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dc.contributor.authorOjoniyi, Olaide O.
dc.contributor.authorOdimegwu, Clifford O.
dc.contributor.authorOlamijuwon, Emmanuel O.
dc.contributor.authorAkinyemi, Joshua O.
dc.identifier.citationOjoniyi , O O , Odimegwu , C O , Olamijuwon , E O & Akinyemi , J O 2019 , ' Does education offset the effect of maternal disadvantage on childhood anaemia in Tanzania? Evidence from a nationally representative cross-sectional study ' , BMC Pediatrics , vol. 19 , 89 .
dc.identifier.otherPURE: 274213343
dc.identifier.otherPURE UUID: 24b25c32-8b11-4e92-a266-b9c5b52cf186
dc.identifier.otherScopus: 85063954053
dc.identifier.otherPubMed: 30943946
dc.identifier.otherORCID: /0000-0002-6109-8131/work/93894961
dc.description.abstractBackground Despite being preventable, anaemia is a major public health problem that affects a sizable number of children under-five years globally and in Tanzania. This study examined the maternal factors associated with the risk of anaemia among under-five children in Tanzania. We also assessed whether higher maternal education could reduce the risks of anaemia among children of women with poor socio-economic status. Methods Data was drawn from the 2015–16 Tanzania demographic and health survey and malaria indicator survey for 7916 children under five years. Adjusted odds ratios were estimated by fitting a proportional odds model to examine the maternal risk factors of anaemia. Stratified analysis was done to examine how the relationship differed across maternal educational levels. Results The findings revealed that maternal disadvantage evident in young motherhood [AOR:1.43, 95%CI:1.16–1.75], no formal education [AOR:1.53, 95%CI:1.25–1.89], unemployment [AOR:1.31, 95%CI:1.15–1.49], poorest household wealth [AOR:1.50, 95%CI:1.17–1.91], and non-access to health insurance [AOR:1.26, 95%CI: 1.03–1.53] were risk factors of anaemia among children in the sample. Sub-group analysis by maternal education showed that the risks were not evident when the mother has secondary or higher education. However, having an unmarried mother was associated with about four-times higher risk of anaemia if the mother is uneducated [AOR:4.04, 95%CI:1.98–8.24] compared with if the mother is currently in union. Conclusion Findings from this study show that a secondary or higher maternal education may help reduce the socio-economic risk factors of anaemia among children under-5 years in Tanzania.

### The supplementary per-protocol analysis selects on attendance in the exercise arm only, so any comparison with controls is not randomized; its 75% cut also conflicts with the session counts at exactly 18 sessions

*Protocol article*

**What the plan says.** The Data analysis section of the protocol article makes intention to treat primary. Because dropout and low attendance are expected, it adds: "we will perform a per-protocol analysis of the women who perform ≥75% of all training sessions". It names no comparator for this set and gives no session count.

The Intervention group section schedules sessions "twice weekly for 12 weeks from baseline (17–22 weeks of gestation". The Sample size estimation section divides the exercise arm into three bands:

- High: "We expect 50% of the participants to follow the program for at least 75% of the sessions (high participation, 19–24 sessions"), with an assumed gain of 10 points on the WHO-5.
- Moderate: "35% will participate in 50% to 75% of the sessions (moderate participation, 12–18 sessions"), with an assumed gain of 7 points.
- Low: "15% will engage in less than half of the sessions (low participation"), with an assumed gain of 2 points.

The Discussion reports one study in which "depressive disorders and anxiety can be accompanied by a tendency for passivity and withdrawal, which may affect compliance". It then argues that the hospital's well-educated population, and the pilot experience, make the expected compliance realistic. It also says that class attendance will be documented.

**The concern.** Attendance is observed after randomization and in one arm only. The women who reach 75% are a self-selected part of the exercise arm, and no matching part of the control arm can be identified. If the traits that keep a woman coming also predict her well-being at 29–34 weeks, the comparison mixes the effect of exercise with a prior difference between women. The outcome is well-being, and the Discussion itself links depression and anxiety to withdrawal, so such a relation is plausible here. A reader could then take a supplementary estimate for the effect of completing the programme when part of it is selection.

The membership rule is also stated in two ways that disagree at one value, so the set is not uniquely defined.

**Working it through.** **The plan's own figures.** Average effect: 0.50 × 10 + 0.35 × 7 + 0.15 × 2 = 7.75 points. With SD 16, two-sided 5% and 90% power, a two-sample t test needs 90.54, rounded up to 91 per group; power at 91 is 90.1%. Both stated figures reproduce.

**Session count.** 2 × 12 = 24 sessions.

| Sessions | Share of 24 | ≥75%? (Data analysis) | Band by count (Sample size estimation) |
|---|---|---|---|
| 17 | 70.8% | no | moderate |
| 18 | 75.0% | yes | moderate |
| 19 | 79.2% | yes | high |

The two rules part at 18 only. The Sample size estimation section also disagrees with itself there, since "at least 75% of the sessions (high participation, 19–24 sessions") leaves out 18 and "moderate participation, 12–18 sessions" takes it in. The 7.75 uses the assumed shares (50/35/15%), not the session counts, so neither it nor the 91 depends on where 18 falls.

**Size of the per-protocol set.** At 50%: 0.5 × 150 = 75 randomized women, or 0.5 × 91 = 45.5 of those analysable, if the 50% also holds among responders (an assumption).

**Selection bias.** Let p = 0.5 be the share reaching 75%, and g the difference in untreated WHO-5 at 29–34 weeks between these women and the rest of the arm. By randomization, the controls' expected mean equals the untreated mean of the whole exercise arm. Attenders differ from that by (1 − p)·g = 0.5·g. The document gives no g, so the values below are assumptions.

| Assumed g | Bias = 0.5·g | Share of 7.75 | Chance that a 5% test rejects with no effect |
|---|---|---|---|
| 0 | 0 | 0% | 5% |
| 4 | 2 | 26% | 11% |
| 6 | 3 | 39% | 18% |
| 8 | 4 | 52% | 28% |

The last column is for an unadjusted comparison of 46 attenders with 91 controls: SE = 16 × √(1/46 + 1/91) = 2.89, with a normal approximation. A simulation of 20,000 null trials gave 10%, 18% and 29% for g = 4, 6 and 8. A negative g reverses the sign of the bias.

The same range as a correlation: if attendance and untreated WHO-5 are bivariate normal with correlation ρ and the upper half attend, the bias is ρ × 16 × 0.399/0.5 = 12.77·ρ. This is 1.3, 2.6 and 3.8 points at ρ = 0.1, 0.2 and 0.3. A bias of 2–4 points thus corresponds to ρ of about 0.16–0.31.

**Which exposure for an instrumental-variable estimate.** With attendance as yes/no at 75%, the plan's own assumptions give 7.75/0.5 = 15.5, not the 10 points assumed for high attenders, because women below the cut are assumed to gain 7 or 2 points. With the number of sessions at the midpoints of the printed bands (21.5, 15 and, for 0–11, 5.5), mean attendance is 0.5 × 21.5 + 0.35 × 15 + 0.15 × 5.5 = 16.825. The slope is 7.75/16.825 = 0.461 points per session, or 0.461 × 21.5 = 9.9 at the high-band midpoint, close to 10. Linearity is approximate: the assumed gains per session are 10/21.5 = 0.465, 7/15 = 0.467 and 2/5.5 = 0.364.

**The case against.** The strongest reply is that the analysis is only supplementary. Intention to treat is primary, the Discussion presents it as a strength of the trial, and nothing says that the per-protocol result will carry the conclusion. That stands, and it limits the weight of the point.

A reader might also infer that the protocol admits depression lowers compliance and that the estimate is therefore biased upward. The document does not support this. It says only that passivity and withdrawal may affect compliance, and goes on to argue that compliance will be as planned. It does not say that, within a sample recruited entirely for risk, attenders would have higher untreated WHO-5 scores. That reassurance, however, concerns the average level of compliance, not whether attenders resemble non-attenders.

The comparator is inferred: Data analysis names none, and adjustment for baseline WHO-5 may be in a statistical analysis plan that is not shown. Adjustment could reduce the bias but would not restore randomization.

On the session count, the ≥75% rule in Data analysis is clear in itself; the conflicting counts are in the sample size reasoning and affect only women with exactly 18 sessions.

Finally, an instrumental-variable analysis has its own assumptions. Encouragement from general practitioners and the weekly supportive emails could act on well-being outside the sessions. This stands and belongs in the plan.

dc.relation.ispartofBMC Pediatricsen
dc.rightsCopyright © The Author(s). 2019. Open Access. This article is distributed under the terms of the Creative Commons Attribution 4.0 International License (, which permits unrestricted use, distribution, and reproduction in any medium, provided you give appropriate credit to the original author(s) and the source, provide a link to the Creative Commons license, and indicate if changes were made. The Creative Commons Public Domain Dedication waiver ( applies to the data made available in this article, unless otherwise stated.en
dc.subjectMaternal characteristicsen
dc.subjectUnder-five childrenen
dc.subjectRJ101 Child Health. Child health servicesen
dc.subjectPediatrics, Perinatology, and Child Healthen
dc.titleDoes education offset the effect of maternal disadvantage on childhood anaemia in Tanzania? Evidence from a nationally representative cross-sectional studyen
dc.typeJournal articleen
dc.description.versionPublisher PDFen
dc.contributor.institutionUniversity of St Andrews.School of Geography & Sustainable Developmenten
dc.description.statusPeer revieweden

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